Battery Management System Diagram
A layer of red phosphorus in rechargeable lithium metal batteries can signal when damaging dendrites threaten to create a short circuit. The technique developed at Rice University could lead to more powerful lithium metal batteries. (Image courtesy of the Tour Group)

Researchers at Rice University have made test cells for lithium metal batteries with a coat of red phosphorus on the separator that keeps the anode and cathode electrodes apart. The phosphorus acts as a spy for management systems used to charge and monitor batteries, by detecting the formation of dendrites — protrusions of lithium that can cause them to fail.

Lithium metal anodes charge much faster and hold about 10 times more energy by volume than the common lithium-ion anodes used in just about every electronic device on the market. But charging lithium-infused anodes forms dendrites that, if they reach the cathode, cause a short circuit and possibly a fire or explosion. When a dendrite reaches a red phosphorus-coated separator, however, the battery’s charging voltage changes. That tells the battery management system to stop charging. Unlike other proposed dendrite detectors, the Rice strategy doesn’t require a third electrode, which is very hard to manufacture.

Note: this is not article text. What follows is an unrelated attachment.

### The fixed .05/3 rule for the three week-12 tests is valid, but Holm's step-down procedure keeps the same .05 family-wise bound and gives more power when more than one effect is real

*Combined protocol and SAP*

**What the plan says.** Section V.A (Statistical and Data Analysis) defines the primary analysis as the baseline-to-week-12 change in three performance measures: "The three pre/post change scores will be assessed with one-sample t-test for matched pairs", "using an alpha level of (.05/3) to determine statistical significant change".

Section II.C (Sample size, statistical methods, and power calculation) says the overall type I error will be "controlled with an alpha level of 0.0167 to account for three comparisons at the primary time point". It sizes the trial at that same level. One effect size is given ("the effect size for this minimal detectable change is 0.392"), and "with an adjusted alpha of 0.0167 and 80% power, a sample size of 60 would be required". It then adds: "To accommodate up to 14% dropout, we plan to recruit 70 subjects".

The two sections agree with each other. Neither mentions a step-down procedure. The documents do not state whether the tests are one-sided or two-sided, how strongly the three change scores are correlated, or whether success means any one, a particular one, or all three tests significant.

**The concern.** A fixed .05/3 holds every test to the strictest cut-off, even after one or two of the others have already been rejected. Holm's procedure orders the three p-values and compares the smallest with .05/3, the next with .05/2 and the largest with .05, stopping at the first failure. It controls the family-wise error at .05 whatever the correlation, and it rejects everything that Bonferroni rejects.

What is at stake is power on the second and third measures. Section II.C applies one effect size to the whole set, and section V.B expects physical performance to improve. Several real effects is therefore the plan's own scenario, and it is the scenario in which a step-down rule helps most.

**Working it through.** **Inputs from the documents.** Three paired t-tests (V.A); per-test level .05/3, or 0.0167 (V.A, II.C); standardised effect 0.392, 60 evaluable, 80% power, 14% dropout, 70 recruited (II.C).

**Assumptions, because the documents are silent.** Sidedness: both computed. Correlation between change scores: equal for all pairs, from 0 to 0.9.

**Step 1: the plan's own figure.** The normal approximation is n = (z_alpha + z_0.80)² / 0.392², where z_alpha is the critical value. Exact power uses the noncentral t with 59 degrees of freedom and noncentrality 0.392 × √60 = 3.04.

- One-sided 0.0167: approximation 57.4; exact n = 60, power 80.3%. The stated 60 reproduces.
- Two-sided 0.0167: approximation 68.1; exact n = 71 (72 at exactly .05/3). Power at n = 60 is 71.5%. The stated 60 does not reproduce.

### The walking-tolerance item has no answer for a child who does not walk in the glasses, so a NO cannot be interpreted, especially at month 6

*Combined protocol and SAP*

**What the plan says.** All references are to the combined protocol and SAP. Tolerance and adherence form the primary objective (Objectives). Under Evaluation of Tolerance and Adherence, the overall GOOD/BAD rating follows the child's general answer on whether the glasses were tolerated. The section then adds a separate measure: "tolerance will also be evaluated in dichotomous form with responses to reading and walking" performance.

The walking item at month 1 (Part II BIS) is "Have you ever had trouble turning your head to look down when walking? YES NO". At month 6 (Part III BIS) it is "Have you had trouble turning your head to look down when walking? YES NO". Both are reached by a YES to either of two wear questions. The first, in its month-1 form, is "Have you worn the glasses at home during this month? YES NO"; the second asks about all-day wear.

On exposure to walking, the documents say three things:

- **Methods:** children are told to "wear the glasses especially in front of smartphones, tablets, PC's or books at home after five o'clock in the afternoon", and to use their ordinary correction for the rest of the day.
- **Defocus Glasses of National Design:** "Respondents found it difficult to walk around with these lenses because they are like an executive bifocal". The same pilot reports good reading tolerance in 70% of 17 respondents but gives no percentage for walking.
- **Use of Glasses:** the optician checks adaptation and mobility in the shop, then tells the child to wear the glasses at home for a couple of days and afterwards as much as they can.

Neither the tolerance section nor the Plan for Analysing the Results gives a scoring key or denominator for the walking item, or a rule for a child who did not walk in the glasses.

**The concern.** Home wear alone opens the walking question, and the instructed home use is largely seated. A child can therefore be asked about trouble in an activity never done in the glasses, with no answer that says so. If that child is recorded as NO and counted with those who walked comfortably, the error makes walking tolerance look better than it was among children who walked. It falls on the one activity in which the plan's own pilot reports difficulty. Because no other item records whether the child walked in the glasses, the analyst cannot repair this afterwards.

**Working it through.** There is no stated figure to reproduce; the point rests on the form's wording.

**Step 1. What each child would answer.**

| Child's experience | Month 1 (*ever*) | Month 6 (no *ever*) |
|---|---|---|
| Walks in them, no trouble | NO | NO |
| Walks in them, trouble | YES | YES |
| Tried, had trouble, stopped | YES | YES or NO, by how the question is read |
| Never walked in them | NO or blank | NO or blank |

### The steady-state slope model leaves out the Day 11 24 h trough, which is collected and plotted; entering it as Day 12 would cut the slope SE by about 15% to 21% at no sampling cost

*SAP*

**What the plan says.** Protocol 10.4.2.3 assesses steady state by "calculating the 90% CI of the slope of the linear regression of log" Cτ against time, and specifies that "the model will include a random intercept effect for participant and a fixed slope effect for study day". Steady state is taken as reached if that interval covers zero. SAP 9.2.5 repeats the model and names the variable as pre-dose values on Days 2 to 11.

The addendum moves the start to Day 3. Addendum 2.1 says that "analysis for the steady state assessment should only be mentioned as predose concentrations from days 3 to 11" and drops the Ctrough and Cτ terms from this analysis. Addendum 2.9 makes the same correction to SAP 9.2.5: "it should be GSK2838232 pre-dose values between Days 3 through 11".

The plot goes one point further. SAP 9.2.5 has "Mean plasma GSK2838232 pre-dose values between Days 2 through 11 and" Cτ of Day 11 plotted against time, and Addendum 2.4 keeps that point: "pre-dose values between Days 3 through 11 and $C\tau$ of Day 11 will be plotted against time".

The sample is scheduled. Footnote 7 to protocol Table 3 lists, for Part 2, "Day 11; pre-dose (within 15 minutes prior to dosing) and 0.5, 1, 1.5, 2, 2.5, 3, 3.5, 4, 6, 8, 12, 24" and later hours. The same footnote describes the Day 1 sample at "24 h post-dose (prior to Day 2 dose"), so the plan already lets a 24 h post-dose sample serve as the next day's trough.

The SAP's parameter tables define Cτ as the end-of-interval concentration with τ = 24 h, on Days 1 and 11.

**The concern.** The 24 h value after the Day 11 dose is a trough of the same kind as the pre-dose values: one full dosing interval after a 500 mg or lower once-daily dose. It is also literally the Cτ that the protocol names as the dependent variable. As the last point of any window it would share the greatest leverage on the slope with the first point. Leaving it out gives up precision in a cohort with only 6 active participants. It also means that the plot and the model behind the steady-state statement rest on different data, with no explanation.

The red phosphorus layer had no significant effect on normal performance in experiments with test batteries. The researchers built a transparent test cell with an electrolyte known to accelerate aging of the cathode and encourage dendrite growth. That let them monitor the voltage while they watched dendrites grow. With an ordinary separator, they saw the dendrites contact and penetrate the separator with no change in voltage, a situation that would lead a normal battery to fail. But with the red phosphorus layer, they observed a sharp drop in voltage when the dendrites contacted the separator. “As soon as a growing dendrite touches the red phosphorus, it gives a signal in the charging voltage,” said chemist James Tour. “When the battery management system senses that, it can say, ‘Stop charging, don’t use.'”

“Literally, when you make a new battery, you’re making over a billion of them,” Tour said. “Might a couple of those fail? It only takes a few fires for people to get really antsy. Our work provides a further guarantee for battery safety. We’re proposing another layer of protection that should be simple to implement.”

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